Wile E. Coyote Died For Your Sins:
Subversive and Hierarchical Uses of Intertextuality
in
Sandman and Animal Man.

Comic books are a fundamentally intertextual medium for a number of reasons. What I plan to do in this paper is discuss several ways in which comics are read and written intertextually, and then point out two particular strategies of intertextuality used in comics and discuss the possibilities and pitfalls of each. To begin with, comics are produced and consumed intertextually in four main ways: across media, through continuity and the comic's "universe," through the conventions of genre, and through conventions of the medium.

As serials, comics are heavily dependent on prior knowledge of their elaborately woven story worlds or knowledge of continuity. Major publishers, like DC, Marvel or Image, have complex universes in which their titles take place. This is to say that Spider-man lives in the same world as the X-Men, the "Marvel" universe, and Superman and Batman live in the "DC Universe." The ongoing use of past stories to create a story universe is called continuity.

Continuity can be, and often is a problem for both readers and producers of comics. It serves to exclude new readers since it is difficult to pick up on the history of a title or character by beginning somewhere in the middle. When DC comics abruptly canceled the long running Legion of The Super-heroes and brought it back in a revamped form several months later, one reason for the change was that the title had too much continuity. It alienated potential readers because it was difficult to pick up on the relevant history of the characters from reading the current issues.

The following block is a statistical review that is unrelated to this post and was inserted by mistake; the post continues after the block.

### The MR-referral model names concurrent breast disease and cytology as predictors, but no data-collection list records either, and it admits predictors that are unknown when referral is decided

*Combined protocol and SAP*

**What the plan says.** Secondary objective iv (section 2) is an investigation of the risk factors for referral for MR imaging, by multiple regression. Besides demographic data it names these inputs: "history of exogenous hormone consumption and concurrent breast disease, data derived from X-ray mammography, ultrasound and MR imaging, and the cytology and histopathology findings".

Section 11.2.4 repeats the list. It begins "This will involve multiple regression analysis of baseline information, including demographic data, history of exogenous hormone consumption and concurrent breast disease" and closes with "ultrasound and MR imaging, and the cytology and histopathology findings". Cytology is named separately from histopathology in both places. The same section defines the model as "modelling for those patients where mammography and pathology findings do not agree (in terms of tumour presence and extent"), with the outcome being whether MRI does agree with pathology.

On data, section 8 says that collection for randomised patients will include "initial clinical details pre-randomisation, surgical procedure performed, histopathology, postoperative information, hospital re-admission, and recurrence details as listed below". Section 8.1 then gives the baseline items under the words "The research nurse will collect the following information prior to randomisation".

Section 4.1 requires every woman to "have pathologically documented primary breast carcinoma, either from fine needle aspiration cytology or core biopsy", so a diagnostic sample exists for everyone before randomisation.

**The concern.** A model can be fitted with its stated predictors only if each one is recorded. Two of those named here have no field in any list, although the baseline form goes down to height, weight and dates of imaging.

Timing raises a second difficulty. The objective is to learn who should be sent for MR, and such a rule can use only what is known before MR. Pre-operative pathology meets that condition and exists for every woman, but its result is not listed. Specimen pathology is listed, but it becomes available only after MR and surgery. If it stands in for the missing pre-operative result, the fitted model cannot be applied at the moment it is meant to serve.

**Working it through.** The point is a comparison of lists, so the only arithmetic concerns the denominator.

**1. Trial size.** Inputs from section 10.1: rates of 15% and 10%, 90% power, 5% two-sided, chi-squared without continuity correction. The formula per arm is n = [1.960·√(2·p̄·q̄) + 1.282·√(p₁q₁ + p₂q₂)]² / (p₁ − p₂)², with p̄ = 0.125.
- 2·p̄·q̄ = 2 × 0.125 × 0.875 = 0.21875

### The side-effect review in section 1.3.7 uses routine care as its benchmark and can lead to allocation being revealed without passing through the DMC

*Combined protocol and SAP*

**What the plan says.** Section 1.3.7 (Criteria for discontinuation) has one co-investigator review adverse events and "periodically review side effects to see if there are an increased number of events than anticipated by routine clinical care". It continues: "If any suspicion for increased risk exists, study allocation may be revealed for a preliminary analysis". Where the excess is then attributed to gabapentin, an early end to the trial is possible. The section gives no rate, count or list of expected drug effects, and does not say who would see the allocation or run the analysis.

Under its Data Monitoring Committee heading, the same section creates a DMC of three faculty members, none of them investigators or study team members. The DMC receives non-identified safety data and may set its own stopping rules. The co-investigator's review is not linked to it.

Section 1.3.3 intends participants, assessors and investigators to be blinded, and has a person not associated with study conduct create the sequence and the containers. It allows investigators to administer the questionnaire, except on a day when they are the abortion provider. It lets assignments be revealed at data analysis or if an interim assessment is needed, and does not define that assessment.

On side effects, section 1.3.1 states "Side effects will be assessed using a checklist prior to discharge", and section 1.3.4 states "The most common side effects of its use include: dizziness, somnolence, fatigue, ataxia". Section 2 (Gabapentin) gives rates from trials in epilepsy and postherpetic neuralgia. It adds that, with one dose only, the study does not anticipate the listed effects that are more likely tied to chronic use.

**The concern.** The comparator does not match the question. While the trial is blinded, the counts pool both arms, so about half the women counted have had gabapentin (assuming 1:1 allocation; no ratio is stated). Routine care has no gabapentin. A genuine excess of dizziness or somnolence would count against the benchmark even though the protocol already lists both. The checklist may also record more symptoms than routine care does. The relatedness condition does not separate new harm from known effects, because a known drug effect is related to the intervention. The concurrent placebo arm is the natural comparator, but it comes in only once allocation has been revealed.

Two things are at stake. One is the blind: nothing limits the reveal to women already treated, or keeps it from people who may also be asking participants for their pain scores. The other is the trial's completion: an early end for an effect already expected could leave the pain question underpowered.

For creators of comics, the weight of continuity can be stifling. The past of the characters precludes many storylines. As a result, creators ignore or change continuity regularly. In the fan community, this is called retconning, for retroactive continuity change. Sometimes these retconns are explained diegetically, Dallas style, but more often they just happen without explanation.

Retconns are often heavily debated in the fan community, and changes in the continuity of long-running or popular characters are sometimes regarded as betrayal of the fans who have invested time and money in learning the continuity. The important thing about to remember about retconning is that it doesn't end continuity; it merely restarts the process of building it

Genre is another way that comics are read intertextually. For the most part, comics exist within easily identifiable, highly codified genres. While the super-hero genre is now dominant, comics have long existed in genres; westerns, romance, funny animals, and crime have had each had their day at the top of the heap among comics genres. In reading a super-hero comic, we bring to it varying degrees of experience with the genre which shape our interpretation of the story. In Animal Man 7, for example, the Red Mask, a rather pathetic, retired super-villain says to Animal Man, the super-hero protagonist: